Simply put, we are inspired by the natural beauty of our surroundings. We use locally quarried natural stone materials, native plants and design ideas derived from surrounding landscapes in our outdoor living spaces to ensure they are fitting and “of the place”. Of course, this regional inspiration is integrated with existing site features and architecture to create designed landscapes that are appropriate to the natural as well as the built environment.
A-When choosing a landscape architect or designer it is important to understand their experience, credentials, training and philosophy as well as their approach. The process of designing a landscape is different from many other skills due in part to the required multidisciplinary approach – a landscape architect or designer must be competent in art, engineering, horticulture, environmental psychology and other fields to be successful. At Formecology, LLC, our landscape architects and designers have additional training in ecology and have a deep background in natural resources, so we use the title of “ecological designer”. Because a landscape is such a personal space it is important to find a design professional who you feel you can trust and easily communicate with. Additionally, landscape installation is necessary to bring the design to life, so we recommend choosing a professional who can work closely with an expert installation team to bring your dream to reality.
A-Landscape architecture is a profession regulated and licensed by the state. A licensed landscape architect has met stringent educational standards, had on the job experience, participates in continuing education, and has proven the breadth and depth of their knowledge through a rigorous licensure exam. In contrast, there are no legal definitions for “landscape designer” in Wisconsin. Anyone can call themselves a landscape designer, regardless of education or experience. Rest assured that if you choose to work with Formecology, LLC, all of our landscape designers have a great deal of experience and training and work closely with a licensed landscape architect on all landscape design projects.
Because a design/build/ care firm has internal processes built to consistently coordinate each aspect of the project from start to finish, there is less likelihood of miscommunication, roles are well understood, and the client will not need to be involved in coordinating other various firms. Knowing that you only need one firm you feel comfortable with and can trust is an additional time savings as well.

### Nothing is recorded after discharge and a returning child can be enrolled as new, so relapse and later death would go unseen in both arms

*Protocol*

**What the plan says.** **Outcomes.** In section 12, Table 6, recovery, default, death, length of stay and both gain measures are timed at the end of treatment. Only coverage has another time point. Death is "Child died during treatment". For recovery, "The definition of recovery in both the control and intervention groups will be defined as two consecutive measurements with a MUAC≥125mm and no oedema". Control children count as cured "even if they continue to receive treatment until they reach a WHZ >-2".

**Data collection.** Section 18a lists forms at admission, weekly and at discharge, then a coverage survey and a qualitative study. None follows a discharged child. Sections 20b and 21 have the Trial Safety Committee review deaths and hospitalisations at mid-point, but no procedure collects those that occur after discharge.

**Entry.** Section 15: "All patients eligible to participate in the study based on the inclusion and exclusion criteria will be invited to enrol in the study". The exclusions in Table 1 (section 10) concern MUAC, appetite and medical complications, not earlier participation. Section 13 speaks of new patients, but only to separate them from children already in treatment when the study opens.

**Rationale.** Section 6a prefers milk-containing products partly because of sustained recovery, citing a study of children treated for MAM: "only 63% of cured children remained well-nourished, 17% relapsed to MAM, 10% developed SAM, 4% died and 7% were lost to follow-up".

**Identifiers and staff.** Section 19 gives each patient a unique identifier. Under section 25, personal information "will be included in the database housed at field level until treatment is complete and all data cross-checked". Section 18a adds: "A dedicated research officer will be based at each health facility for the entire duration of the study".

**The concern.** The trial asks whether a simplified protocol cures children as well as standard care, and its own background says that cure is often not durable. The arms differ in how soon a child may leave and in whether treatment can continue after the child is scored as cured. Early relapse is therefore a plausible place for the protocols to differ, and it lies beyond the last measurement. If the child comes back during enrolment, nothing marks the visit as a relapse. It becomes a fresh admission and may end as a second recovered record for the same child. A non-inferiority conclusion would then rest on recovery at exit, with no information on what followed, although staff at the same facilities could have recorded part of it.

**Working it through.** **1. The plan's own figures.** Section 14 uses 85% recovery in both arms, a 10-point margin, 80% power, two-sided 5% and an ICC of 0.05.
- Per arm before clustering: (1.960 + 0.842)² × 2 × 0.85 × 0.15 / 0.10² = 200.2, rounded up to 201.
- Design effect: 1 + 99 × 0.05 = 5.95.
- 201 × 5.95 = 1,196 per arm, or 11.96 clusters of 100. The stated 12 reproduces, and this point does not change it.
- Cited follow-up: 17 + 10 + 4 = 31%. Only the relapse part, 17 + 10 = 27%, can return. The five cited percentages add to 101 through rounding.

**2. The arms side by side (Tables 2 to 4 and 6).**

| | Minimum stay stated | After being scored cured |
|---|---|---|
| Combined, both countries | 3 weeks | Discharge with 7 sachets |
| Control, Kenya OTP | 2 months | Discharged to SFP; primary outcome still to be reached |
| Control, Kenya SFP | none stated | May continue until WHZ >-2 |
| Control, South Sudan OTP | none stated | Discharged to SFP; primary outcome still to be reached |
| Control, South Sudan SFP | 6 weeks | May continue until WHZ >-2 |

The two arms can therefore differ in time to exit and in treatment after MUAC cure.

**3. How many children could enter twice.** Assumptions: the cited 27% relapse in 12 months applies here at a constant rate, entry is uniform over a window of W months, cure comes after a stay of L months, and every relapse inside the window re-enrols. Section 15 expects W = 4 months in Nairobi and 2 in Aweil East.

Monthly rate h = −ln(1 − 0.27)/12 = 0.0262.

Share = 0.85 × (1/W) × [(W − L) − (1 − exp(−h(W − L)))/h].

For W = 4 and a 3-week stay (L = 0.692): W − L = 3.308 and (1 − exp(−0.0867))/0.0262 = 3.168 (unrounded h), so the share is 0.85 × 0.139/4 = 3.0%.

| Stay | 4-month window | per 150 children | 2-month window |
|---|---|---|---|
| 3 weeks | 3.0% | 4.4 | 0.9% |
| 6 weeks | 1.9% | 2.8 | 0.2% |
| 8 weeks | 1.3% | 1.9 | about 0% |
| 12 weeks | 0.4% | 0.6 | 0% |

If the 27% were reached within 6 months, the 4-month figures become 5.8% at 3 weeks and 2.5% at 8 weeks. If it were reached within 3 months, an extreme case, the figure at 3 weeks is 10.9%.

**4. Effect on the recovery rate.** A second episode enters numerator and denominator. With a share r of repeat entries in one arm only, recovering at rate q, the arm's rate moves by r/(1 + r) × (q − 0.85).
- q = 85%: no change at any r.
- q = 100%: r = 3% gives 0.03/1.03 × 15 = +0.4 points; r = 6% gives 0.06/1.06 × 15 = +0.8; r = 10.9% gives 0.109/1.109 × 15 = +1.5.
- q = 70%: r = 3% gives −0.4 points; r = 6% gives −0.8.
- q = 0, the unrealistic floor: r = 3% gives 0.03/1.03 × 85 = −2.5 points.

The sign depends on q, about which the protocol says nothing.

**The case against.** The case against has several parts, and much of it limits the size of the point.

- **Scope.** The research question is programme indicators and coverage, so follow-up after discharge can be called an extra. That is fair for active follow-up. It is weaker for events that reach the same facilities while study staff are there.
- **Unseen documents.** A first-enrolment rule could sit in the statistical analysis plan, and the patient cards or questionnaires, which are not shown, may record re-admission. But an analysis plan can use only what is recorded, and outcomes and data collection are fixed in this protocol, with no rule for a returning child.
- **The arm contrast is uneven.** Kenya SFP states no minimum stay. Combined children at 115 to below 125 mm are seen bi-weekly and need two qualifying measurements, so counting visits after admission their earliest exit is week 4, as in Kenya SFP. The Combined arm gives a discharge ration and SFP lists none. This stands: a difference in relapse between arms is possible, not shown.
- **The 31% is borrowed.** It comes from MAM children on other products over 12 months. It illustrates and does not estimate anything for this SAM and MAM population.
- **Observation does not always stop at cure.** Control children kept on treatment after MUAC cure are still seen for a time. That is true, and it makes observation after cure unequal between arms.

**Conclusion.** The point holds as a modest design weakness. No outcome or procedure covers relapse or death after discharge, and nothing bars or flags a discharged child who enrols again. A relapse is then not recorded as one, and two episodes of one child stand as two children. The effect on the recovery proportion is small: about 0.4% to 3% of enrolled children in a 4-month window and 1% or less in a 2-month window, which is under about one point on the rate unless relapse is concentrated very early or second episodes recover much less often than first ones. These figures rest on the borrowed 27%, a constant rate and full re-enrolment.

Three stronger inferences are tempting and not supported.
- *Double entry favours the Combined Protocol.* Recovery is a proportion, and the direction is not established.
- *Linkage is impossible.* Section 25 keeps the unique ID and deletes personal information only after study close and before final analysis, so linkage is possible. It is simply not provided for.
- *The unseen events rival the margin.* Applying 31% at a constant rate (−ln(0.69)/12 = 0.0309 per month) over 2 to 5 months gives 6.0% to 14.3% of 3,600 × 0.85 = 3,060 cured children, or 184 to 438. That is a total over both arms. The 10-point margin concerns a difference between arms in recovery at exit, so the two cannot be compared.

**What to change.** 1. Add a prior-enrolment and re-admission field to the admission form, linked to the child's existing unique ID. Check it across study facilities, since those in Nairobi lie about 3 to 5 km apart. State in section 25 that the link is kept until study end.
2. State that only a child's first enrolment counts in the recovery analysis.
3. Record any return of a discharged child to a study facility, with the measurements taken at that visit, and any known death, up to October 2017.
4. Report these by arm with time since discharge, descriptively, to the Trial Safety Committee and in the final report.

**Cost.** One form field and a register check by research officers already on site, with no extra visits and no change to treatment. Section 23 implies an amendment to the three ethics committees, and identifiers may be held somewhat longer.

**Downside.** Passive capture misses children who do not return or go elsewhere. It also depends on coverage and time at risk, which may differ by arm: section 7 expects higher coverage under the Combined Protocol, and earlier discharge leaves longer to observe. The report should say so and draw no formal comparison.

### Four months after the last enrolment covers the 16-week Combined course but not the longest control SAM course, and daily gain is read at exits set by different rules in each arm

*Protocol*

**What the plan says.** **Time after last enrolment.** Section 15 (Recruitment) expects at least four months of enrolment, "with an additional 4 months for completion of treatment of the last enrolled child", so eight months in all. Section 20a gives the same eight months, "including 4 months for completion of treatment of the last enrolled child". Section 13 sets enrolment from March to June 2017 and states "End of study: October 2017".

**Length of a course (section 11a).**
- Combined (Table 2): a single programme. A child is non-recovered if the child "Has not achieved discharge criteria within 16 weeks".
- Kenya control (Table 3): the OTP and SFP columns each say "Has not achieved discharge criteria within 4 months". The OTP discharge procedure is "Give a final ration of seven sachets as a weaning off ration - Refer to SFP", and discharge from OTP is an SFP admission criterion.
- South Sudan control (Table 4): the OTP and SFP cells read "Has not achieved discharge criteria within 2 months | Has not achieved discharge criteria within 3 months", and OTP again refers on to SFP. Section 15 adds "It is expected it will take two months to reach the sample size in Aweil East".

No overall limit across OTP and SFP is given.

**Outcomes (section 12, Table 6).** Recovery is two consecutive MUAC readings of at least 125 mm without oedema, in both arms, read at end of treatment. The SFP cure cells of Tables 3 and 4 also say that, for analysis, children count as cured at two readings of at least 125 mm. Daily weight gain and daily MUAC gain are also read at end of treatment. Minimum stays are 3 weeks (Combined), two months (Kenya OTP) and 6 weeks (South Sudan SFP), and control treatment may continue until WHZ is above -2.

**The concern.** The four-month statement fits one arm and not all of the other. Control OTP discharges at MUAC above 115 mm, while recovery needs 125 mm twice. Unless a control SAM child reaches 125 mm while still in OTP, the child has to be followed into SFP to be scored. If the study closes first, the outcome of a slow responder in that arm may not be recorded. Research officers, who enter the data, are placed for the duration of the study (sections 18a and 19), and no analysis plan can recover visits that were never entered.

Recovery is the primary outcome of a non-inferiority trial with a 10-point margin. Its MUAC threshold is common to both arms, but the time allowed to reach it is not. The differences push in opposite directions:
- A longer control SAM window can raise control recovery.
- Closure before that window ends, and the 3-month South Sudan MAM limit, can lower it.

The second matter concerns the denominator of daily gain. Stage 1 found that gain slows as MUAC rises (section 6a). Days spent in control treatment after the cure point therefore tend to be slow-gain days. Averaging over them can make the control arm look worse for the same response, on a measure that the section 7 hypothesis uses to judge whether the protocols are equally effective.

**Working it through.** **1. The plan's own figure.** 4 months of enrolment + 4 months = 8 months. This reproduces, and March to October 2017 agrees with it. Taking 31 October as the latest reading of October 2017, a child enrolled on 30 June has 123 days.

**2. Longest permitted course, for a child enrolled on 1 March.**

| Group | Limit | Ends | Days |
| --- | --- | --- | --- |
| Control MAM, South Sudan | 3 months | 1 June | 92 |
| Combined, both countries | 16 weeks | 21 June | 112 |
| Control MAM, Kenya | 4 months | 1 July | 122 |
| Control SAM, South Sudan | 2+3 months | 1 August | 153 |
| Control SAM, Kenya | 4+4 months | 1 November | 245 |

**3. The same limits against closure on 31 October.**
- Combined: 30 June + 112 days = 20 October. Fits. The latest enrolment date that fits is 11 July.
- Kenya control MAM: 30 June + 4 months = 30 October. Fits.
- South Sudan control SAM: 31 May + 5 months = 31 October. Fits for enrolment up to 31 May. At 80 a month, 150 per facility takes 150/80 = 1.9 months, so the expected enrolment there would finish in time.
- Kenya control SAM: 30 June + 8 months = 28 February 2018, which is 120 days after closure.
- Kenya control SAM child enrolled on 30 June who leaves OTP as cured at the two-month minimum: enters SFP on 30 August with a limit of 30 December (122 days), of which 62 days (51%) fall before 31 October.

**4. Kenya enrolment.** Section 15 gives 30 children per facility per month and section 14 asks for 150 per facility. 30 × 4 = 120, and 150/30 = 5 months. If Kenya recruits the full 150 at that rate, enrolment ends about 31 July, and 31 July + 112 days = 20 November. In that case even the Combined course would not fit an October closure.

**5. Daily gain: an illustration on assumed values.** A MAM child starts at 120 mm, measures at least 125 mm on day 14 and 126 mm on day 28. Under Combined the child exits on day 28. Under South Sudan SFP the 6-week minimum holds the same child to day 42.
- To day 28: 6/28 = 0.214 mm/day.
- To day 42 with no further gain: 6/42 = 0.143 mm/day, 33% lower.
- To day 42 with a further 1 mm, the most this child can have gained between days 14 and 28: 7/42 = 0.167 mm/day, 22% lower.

Designs cost anywhere from several hundred dollars for a simple, small area, to several thousand dollars for more complex and complete landscape plans. At Formecology, LLC, place a high value on the importance of design as a precursor to any installation work because it is fundamental to the function and beauty of any outdoor living area. Our Conceptual Landscape Master Plan (CLMP) process includes all steps beginning with the data collection (site inventory/analysis) and complete with a landscape plan, client meeting and cost estimate. To ensure a project begins with sustainability at the fore we provide a client with a long-term vision for their site as well as a clear idea of the potential costs at the very beginning.
Landscape contractors run the gamut in their experience, credentials and level of service. This range is often evident in the quality of the landscape work available. We recommend working only with experienced landscape contractors like Formecology, LLC, who offer reasonable warranties and are bonded and insured. A good contractor should be able to provide you with current references and photos of recent and historic works. A close working relationship with a design professional will help ensure the all aspects of a project go smoothly for the landscape installation contractor. Consider Formecology, LLC for all your landscape design, build (installation) and care (maintenance) services!
Phasing an installation means a landscape project is divided into smaller parts or focus areas and constructed over a number of years. Because of a project’s size or a client’s budget we can install everything at once, but most often we build it one phase at a time.